Leash - Even if your dog is remarkably loyal while off-leash, there are times when it is important to keep them leashed while hiking. We’ll get more into this later, but I especially want to note that you should bring an extra leash or two. In my experience, leashes tend to break when you need them the most. I recommend investing in a BioThane leash. BioThane is a lightweight, durable, waterproof material that is exceptionally easy to clean. Having a BioThane leash makes life a lot easier when your dog drags it around in the dirt (and hopefully not some droppings!) or goes for a swim.
Depending on where you are hiking, you can also pack a long lead. Keep in mind that a long lead can cause you more frustration if you aren't used to working with one, as they can easily get tangled on rocks, trees, and other things you’ll encounter on your hike so it’s best to only use one in open spaces with little to no trees, brush, or obstacles.
Muzzle - Bringing a muzzle is optional, but it’s great not just for nervous or aggressive dogs, but also for those scavengers that act as if they’ve never eaten a meal in their life. If you have a dog that likes to pick up and eat random things they find outside, you know exactly what I mean! Muzzling your dog can help prevent them from ingesting potentially harmful, and just gross things that they find while hiking.
Before you run to your local pet store and buy the first muzzle you see, I want to stress the importance of having a well-fitted basket muzzle. The muzzle should not rub or irritate any part of your dog’s face and it should have ample space for them to pant (which is crucial to your dog’s health!) and drink water. Muzzling your dog also comes with the task of properly desensitizing them and training them to wear a muzzle. Remember these "4 Key Principles of Training Your Dog." Please do your research on this topic to ensure the muzzling process is fun and stress-free for your dog!
Dog backpack - You’re probably looking at this list and thinking, “How the heck am I supposed to carry all of this stuff?!” Don’t worry! I have the perfect solution—invest in a properly fitting dog backpack and have your dog carry their things! Before selecting a dog backpack for your pup, be sure to review these important safety tips regarding dog backpacks.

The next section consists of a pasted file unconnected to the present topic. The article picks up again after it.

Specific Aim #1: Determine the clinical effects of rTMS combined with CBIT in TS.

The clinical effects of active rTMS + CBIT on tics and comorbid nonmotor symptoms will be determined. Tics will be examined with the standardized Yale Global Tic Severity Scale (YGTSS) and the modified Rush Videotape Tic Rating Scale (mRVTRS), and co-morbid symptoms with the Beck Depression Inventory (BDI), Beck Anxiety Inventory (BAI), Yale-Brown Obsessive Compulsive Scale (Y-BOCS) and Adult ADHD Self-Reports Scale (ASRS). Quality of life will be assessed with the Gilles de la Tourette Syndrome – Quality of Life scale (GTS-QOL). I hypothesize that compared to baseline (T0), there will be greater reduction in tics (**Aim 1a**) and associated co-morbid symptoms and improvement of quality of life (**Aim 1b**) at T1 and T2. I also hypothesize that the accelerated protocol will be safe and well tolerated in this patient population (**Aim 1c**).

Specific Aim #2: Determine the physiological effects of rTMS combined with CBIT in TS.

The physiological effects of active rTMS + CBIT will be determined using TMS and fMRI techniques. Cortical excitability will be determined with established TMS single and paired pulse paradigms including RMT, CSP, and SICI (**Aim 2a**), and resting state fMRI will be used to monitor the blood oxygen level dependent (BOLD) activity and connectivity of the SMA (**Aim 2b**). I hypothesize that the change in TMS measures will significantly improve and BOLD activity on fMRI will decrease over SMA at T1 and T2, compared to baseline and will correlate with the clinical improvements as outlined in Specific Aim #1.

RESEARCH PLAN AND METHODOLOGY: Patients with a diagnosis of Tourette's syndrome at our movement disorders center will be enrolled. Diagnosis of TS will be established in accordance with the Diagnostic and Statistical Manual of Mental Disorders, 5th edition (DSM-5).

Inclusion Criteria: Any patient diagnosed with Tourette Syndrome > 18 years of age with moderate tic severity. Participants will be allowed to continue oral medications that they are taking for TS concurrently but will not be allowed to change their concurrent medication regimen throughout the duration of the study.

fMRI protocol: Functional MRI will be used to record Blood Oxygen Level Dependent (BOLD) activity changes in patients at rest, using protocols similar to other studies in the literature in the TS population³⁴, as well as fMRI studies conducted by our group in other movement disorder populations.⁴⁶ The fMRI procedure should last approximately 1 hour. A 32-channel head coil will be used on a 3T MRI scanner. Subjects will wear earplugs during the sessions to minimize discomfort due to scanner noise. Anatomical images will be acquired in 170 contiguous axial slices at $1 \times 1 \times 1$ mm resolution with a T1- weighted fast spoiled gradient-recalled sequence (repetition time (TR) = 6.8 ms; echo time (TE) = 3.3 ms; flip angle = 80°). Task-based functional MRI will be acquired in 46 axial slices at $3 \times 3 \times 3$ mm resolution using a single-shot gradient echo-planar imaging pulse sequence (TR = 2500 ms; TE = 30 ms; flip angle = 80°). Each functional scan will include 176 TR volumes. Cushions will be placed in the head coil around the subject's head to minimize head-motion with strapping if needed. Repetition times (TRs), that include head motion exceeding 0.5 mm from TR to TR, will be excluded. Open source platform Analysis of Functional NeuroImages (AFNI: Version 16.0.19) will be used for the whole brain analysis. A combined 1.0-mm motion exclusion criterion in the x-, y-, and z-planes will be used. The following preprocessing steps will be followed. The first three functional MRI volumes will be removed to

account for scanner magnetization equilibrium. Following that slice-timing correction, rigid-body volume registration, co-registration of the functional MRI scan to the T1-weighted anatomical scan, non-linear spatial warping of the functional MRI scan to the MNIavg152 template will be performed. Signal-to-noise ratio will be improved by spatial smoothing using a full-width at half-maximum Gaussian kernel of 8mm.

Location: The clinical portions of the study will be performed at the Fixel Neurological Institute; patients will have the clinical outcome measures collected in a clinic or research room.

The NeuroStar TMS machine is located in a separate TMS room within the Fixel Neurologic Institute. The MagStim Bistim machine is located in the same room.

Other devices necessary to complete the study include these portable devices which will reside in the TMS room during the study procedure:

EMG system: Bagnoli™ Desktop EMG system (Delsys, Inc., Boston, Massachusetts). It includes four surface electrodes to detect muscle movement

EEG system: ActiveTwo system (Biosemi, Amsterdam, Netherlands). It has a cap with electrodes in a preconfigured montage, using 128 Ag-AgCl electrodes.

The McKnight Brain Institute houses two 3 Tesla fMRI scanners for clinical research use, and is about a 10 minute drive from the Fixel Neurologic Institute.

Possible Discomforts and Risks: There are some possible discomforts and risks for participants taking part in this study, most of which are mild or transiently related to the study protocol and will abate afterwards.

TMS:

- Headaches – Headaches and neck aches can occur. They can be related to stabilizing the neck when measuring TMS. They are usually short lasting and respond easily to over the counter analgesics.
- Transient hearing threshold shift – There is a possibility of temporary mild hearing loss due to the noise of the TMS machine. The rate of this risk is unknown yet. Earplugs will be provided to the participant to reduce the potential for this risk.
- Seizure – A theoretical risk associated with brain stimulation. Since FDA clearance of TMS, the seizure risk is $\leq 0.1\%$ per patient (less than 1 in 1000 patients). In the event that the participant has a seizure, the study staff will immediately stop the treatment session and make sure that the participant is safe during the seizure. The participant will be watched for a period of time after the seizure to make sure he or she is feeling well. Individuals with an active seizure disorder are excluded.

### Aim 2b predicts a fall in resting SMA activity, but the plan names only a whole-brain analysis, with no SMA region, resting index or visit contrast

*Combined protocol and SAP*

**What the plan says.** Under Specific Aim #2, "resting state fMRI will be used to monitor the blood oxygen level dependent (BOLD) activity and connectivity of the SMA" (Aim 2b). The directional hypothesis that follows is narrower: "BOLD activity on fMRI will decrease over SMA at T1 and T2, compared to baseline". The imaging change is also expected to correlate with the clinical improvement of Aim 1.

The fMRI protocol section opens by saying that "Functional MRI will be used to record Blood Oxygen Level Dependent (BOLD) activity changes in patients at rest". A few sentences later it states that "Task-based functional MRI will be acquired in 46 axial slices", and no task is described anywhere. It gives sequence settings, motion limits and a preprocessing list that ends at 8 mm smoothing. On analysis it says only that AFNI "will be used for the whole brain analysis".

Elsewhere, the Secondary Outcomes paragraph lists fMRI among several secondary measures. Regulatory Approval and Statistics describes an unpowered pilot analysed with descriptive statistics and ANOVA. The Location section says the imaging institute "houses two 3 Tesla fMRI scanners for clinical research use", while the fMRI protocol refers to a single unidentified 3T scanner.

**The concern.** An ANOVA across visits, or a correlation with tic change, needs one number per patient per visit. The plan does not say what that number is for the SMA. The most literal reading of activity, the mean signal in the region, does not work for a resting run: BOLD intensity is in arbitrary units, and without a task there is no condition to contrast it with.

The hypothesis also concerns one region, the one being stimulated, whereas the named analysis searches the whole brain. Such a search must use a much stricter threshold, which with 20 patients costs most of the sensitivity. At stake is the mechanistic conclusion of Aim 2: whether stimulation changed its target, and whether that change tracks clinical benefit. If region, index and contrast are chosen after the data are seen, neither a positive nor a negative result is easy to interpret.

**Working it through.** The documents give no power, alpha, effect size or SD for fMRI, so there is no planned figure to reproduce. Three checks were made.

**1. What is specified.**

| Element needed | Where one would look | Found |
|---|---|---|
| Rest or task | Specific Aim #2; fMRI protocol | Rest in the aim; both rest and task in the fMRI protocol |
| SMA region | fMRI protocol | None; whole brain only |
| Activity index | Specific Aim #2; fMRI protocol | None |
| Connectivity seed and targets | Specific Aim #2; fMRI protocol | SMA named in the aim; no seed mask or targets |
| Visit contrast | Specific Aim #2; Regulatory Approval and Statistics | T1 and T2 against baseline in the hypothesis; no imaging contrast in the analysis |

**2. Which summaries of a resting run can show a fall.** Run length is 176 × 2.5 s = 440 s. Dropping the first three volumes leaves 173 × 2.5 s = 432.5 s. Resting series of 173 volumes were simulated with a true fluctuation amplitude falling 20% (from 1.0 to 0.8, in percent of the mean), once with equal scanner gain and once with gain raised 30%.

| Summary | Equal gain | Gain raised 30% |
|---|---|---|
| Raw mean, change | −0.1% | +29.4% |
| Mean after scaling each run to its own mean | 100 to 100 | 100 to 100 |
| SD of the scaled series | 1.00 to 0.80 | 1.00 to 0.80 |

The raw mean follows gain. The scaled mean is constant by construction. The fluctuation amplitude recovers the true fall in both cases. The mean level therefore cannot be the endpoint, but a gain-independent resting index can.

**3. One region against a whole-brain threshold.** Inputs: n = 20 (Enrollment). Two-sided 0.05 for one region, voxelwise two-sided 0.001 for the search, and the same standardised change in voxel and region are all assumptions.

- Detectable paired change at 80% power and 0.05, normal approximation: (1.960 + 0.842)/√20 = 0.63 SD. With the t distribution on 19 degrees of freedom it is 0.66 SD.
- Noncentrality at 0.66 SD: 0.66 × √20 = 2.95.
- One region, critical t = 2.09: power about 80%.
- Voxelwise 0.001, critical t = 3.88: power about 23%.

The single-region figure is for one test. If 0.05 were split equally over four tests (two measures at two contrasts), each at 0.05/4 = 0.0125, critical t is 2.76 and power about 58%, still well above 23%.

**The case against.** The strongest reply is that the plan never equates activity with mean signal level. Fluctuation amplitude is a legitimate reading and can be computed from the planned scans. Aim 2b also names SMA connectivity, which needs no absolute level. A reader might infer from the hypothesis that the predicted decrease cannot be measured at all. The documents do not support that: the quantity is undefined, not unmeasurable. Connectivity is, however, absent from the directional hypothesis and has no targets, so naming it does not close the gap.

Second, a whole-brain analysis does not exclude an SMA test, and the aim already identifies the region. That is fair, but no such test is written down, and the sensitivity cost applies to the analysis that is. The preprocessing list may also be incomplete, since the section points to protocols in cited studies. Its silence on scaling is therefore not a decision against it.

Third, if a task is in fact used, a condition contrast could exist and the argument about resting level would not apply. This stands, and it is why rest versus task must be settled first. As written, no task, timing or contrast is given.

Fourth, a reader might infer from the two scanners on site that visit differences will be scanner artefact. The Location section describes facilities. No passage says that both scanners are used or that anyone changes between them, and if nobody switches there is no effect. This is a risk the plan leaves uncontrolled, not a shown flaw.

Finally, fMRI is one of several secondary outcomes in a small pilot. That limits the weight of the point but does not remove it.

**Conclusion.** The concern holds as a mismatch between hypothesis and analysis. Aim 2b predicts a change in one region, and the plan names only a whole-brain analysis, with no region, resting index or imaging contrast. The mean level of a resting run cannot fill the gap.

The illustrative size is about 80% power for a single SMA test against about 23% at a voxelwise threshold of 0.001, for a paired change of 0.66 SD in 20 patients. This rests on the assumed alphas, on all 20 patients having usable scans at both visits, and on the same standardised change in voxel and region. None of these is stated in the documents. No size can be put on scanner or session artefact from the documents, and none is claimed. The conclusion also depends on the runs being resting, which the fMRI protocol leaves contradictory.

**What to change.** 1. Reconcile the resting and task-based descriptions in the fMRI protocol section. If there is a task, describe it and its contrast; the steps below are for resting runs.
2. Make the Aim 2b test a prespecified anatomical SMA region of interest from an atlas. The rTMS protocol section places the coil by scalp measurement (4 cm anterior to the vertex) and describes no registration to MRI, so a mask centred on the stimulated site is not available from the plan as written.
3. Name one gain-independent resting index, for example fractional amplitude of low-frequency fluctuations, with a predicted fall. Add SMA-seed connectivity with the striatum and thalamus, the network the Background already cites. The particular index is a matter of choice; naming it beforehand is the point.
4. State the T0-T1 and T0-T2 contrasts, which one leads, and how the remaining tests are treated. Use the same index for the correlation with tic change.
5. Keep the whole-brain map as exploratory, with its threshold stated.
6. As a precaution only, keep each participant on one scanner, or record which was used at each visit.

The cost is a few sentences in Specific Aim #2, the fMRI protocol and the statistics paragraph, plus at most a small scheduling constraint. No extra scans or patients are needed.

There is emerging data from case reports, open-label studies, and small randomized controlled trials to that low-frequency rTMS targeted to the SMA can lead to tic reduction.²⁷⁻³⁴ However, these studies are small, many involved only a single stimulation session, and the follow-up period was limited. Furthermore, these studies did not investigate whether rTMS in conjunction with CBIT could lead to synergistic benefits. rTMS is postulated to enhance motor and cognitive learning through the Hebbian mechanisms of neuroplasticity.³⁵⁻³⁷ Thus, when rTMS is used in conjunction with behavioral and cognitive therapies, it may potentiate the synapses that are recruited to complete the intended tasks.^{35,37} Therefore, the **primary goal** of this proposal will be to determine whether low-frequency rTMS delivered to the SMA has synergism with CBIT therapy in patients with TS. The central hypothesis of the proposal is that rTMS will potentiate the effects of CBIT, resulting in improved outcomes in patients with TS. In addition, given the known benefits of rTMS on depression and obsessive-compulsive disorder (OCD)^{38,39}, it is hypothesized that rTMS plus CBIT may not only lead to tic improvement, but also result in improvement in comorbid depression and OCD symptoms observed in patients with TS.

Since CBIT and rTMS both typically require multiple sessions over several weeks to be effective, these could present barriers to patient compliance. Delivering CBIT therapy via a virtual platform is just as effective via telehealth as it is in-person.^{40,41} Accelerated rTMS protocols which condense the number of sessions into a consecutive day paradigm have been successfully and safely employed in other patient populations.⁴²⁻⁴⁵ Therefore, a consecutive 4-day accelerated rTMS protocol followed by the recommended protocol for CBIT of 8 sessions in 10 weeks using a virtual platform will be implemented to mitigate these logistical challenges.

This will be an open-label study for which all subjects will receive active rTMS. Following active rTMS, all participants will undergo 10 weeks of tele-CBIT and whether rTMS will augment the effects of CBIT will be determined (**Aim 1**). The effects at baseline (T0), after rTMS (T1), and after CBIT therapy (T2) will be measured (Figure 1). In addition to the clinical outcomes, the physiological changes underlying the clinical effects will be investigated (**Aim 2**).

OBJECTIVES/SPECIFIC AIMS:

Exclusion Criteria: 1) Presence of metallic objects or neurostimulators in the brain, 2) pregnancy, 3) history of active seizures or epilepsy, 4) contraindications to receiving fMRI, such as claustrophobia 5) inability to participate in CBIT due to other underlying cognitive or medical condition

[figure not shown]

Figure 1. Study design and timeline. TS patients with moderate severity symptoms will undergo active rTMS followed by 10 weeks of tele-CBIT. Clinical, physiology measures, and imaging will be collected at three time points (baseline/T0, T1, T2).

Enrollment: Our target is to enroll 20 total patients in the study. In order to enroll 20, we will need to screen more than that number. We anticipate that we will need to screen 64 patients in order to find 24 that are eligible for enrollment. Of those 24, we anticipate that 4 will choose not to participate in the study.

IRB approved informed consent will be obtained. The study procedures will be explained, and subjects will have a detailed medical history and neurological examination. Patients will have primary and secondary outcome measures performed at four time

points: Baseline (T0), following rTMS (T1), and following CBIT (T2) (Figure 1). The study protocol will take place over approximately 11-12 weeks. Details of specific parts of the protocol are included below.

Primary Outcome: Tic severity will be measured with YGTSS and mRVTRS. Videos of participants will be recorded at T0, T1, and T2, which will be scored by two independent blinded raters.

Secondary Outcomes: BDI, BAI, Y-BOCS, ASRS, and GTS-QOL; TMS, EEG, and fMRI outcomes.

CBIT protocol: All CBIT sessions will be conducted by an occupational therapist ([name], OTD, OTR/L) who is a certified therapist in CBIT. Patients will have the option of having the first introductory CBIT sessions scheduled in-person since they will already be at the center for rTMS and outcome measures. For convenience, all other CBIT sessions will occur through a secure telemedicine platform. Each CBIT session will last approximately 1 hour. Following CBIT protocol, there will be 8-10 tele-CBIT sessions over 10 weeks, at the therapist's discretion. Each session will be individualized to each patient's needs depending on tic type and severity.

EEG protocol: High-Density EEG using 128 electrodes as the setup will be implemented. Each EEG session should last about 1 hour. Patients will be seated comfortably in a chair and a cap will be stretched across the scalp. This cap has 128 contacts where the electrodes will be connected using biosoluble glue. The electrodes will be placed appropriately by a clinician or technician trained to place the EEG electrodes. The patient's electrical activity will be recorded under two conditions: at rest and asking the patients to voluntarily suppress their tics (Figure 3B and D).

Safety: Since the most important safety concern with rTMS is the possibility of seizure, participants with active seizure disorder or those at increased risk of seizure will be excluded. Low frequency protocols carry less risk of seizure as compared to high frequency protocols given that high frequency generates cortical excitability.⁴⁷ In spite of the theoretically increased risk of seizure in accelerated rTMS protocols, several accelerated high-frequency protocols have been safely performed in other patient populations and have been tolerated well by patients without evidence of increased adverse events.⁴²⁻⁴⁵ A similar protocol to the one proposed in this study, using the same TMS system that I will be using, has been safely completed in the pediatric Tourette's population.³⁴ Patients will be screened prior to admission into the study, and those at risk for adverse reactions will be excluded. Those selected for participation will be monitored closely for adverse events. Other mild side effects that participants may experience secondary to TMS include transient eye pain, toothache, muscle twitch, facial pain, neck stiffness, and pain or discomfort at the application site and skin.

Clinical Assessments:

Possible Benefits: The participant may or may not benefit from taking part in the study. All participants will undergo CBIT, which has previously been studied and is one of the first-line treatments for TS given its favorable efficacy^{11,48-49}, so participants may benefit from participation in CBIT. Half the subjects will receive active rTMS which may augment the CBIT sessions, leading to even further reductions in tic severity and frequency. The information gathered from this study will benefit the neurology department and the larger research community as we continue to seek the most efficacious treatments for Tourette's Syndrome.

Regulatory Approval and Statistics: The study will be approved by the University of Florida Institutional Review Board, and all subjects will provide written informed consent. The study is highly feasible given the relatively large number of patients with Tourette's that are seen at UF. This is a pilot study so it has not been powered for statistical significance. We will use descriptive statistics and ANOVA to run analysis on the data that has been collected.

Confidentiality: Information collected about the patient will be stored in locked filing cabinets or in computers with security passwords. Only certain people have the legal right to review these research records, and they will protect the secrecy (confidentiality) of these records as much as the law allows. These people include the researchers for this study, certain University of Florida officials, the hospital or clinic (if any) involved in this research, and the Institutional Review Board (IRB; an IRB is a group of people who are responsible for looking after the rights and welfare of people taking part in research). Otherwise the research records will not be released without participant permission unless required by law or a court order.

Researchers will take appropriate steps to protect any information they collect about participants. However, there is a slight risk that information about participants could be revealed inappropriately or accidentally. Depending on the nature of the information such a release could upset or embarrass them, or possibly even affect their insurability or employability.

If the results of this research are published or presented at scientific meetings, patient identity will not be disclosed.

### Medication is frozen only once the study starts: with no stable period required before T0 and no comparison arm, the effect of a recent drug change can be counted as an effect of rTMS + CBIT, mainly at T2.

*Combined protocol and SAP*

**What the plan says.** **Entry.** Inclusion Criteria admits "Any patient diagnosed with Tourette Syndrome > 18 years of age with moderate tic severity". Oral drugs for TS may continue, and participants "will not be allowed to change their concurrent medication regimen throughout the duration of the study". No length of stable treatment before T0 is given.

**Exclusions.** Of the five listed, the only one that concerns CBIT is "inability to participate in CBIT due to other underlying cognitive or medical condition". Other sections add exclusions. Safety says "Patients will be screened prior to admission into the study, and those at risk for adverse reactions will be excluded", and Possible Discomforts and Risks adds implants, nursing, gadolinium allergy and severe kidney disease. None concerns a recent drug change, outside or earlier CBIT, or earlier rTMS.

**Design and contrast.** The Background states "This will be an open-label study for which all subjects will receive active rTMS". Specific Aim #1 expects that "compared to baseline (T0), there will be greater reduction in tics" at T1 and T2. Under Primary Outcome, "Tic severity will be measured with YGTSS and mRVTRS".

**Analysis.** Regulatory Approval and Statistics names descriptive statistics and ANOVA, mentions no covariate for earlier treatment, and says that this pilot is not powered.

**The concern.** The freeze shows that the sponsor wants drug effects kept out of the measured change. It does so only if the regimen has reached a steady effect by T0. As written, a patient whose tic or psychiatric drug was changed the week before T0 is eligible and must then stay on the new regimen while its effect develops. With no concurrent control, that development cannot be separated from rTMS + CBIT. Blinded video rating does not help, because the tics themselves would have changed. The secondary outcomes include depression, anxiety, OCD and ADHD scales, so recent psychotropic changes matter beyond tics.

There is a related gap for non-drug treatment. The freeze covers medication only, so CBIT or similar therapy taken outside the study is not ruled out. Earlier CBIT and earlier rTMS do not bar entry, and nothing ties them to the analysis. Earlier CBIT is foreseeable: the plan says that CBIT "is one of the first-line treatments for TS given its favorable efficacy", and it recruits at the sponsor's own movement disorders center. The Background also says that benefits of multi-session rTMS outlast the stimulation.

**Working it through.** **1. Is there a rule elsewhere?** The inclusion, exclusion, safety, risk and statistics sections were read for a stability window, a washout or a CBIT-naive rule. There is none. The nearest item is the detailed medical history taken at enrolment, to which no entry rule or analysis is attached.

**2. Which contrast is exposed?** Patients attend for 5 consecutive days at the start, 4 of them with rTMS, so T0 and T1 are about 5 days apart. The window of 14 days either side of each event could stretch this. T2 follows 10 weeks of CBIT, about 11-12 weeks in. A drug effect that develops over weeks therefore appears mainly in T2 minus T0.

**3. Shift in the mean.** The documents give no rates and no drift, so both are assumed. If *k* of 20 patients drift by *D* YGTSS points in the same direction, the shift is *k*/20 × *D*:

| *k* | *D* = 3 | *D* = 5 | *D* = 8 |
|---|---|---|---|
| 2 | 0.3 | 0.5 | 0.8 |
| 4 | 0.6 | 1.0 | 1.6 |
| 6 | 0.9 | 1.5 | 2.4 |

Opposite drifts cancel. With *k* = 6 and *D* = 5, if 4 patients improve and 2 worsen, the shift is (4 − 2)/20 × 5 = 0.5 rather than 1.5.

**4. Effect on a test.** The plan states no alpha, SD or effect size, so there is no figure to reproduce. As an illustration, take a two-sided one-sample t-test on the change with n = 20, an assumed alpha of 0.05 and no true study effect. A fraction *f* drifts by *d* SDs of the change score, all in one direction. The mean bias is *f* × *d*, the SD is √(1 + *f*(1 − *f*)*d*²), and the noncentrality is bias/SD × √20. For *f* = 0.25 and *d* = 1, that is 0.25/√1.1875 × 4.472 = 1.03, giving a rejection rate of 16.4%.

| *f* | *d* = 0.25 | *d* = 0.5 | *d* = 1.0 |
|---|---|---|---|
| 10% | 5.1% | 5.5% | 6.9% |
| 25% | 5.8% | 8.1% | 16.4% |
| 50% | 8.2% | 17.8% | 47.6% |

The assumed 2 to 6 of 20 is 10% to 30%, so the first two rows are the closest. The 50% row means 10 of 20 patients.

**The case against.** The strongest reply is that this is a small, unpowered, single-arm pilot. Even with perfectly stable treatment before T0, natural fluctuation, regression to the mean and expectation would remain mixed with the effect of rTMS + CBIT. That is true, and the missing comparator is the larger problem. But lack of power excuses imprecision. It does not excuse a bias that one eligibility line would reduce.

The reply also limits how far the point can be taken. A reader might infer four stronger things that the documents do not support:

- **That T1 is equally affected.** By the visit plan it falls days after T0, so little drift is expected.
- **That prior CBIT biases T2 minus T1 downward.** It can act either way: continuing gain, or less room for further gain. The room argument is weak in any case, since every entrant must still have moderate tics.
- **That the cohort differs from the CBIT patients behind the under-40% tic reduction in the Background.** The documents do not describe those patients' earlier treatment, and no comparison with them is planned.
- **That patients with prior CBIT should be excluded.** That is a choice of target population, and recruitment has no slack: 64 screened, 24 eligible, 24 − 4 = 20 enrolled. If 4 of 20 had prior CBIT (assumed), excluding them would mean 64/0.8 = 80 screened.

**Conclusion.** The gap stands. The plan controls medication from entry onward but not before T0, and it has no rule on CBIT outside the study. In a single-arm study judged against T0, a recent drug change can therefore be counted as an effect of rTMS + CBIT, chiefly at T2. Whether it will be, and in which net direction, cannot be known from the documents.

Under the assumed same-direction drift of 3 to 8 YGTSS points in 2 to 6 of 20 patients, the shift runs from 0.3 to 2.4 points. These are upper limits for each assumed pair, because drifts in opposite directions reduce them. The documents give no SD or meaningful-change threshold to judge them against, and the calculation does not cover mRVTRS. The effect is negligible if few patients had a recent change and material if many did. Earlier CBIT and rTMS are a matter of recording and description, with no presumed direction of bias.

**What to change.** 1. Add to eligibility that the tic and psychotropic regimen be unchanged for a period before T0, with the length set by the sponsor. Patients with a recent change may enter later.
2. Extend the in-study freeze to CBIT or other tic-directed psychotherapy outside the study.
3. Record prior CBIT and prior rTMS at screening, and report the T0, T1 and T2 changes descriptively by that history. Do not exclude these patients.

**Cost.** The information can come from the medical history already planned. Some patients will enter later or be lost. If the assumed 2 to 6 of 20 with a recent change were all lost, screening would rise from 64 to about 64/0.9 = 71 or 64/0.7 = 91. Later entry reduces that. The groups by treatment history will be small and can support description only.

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Before going on a hike with your dog:
Preparations for your hike go beyond a list of things you should bring. Making sure your dog is mentally and behaviorally ready for this endeavor is equally important!
Leash Train Your Dog:
Since many trails require your dog to remain on a leash, and since there are certain circumstances where a leash is necessary, your pup must be properly leash trained. Your dog should be confident and relaxed while on a leash. If your dog is leash reactive or thinks the leash is a toy, it might be best to do some more training before hitting the trails. Remember, you want hiking to be an enjoyable activity for both of you, and trust me, going out with an anxious or over-excited dog is going to ruin the experience for everyone.
Teach Your Dog To “Leave It:"
The next tip I have can literally save your dog’s life. It’s teaching the wonderful behavior of “leave it”. “Leave it” is pretty self-explanatory in that you’re simply teaching your dog to leave something or someone alone. While on your hike, you are going to encounter some things that you don’t want your dog to go near or eat. Trash, animals, and animal droppings are just a few things you’ll want to steer your dog away from. If your dog has a solid understanding of this behavior, it will not only protect them from ingesting something harmful, but it will also save your sanity! If you plan on muzzling your dog to prevent them from eating hazardous objects, make sure they are properly desensitized and trained to accept the muzzle.
For more helpful commands to use when hiking with your dog, take a look at this article: "5 Less Common Commands for Hiking with Your Dog."
Research The Park/Area Where You're Hiking: